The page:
During the past week my friend Kathy was visiting me from Texas. We went out to Arlington National Cemetery and from there into DC on a lovely spring day. The cherry blossoms were just past full bloom, still beautiful, and it was the kind of afternoon that is a balm for the sorrows of a cold and dreary winter.
I don’t have many words today, but I do wish you lovely April afternoons to fill you with peace and reassurance that cannot be fully described or understood.
“There are things money can’t buy. I don’t think standard of living equates with cost of living beyond a certain point. Good housing, good health, good food, good transport. There’s a point you start getting inverse correlation between wealth and quality of life…
I have everything I need to have, and I don’t need any more because it doesn’t make a difference after a point.”— Warren Buffett
That quote might make way more sense if it wasn’t being said by one of the all-time richest men in the entire world. But there’s a strange way in which it’s more credible coming from Buffet, who is famously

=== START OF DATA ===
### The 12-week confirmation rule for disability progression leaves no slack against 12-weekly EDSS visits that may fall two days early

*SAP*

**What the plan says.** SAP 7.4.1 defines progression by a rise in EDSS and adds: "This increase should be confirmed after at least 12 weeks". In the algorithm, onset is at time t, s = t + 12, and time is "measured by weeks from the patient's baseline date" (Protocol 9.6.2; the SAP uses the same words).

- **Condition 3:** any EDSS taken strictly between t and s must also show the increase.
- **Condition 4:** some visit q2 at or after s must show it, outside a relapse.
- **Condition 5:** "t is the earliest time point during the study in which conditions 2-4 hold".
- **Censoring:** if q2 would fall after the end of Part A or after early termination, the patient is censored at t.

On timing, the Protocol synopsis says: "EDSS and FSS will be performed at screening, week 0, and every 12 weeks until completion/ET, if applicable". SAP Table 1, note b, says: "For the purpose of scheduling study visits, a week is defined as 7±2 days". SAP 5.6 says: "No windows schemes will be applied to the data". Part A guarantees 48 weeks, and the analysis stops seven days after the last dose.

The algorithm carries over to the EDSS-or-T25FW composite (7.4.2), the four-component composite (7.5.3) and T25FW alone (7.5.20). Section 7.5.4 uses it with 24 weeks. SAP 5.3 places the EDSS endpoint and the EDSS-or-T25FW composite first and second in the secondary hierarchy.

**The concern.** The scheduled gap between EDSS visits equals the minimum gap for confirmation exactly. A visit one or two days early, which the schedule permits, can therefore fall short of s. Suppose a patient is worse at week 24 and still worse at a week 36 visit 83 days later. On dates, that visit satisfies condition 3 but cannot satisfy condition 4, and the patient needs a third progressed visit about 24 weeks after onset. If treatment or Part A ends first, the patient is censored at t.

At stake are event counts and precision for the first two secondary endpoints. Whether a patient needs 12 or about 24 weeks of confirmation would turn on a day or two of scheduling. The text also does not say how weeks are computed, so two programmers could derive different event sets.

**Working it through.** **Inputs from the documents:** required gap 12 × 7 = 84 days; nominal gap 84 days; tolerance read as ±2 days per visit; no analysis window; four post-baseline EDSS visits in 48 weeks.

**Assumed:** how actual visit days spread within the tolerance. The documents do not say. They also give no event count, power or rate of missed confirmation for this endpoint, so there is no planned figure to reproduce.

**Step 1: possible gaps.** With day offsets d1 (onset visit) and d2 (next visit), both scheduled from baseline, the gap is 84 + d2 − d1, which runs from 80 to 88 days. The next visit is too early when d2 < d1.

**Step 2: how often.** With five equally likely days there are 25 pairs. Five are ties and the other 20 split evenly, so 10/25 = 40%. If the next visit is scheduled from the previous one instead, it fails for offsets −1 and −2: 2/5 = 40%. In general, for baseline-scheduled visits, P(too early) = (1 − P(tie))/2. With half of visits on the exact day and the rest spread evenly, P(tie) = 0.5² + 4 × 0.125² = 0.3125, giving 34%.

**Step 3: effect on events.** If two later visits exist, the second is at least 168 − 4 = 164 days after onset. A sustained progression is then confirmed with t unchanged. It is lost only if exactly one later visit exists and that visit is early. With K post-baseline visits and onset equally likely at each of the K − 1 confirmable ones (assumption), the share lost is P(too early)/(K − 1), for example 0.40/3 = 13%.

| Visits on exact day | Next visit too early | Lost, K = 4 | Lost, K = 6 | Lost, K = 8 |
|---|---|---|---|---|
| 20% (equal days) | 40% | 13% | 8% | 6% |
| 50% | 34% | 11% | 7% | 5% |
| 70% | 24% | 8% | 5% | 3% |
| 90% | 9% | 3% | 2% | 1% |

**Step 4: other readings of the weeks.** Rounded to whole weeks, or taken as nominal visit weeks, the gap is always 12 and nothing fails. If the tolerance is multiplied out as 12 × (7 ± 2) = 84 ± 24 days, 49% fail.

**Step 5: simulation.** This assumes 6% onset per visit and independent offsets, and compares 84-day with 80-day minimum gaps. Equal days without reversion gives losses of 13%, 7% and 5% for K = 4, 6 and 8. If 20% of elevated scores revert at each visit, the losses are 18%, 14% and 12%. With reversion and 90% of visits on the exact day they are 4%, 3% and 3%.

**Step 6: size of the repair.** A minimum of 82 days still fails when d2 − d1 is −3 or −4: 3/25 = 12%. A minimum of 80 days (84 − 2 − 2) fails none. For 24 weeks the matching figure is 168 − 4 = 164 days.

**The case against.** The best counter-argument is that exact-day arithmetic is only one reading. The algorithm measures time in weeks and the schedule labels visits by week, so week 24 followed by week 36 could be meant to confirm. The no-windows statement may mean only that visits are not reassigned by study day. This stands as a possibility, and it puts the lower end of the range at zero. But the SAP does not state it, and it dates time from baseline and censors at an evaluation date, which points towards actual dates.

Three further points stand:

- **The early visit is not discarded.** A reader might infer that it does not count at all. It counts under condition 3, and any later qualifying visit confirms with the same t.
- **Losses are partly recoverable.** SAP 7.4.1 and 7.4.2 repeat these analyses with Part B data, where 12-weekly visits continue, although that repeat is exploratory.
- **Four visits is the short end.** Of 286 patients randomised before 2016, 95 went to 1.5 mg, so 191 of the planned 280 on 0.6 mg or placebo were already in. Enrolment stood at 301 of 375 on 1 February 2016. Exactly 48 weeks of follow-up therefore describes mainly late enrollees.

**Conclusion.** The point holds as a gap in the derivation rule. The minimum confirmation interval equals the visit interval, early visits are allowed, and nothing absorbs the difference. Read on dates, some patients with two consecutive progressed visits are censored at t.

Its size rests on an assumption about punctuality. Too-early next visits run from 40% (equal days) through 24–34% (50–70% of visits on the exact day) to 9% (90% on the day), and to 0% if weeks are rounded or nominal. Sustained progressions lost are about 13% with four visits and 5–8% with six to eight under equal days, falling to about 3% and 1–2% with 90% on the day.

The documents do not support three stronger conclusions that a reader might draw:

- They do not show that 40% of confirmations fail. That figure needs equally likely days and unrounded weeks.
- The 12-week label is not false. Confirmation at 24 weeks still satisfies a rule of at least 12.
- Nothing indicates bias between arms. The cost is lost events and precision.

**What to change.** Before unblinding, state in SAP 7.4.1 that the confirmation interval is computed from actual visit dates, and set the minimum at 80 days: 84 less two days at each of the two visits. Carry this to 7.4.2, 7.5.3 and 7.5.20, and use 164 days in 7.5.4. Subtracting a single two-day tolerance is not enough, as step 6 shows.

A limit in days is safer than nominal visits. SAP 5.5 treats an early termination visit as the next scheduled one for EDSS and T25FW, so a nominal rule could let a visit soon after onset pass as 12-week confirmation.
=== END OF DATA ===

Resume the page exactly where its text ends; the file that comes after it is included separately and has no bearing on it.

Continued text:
cheap frugal in the way that he lives, especially when one considers his literally unimaginable wealth.
Buffet knows first hand that no amount of money can purchase what isn’t for sale at any price. Beyond obtaining the basic necessities of a healthy life, money is never going to be the route to happiness, because more is never enough.
Most of us who read this blog will know this to be true because of the joy we experience when we work in the garden, or savor a cup of tea, or laugh with a loved one. If you are reading this post, chances are good that you are rich! Maybe not financially, but in all the ways that really count, the blessings among us are abundant.
You may be thinking something along the lines of what my friend Ashleigh Brilliant once wrote: “All I ask is a chance to prove that money can’t make me happy.” Most of us will never get that chance, but we need look no further than the headline stories in the news to see the “inverse correlation” Buffet mentions, creating all sorts of havoc in countless lives. We don’t need to find out first hand about that inverse correlation. It’s all around us.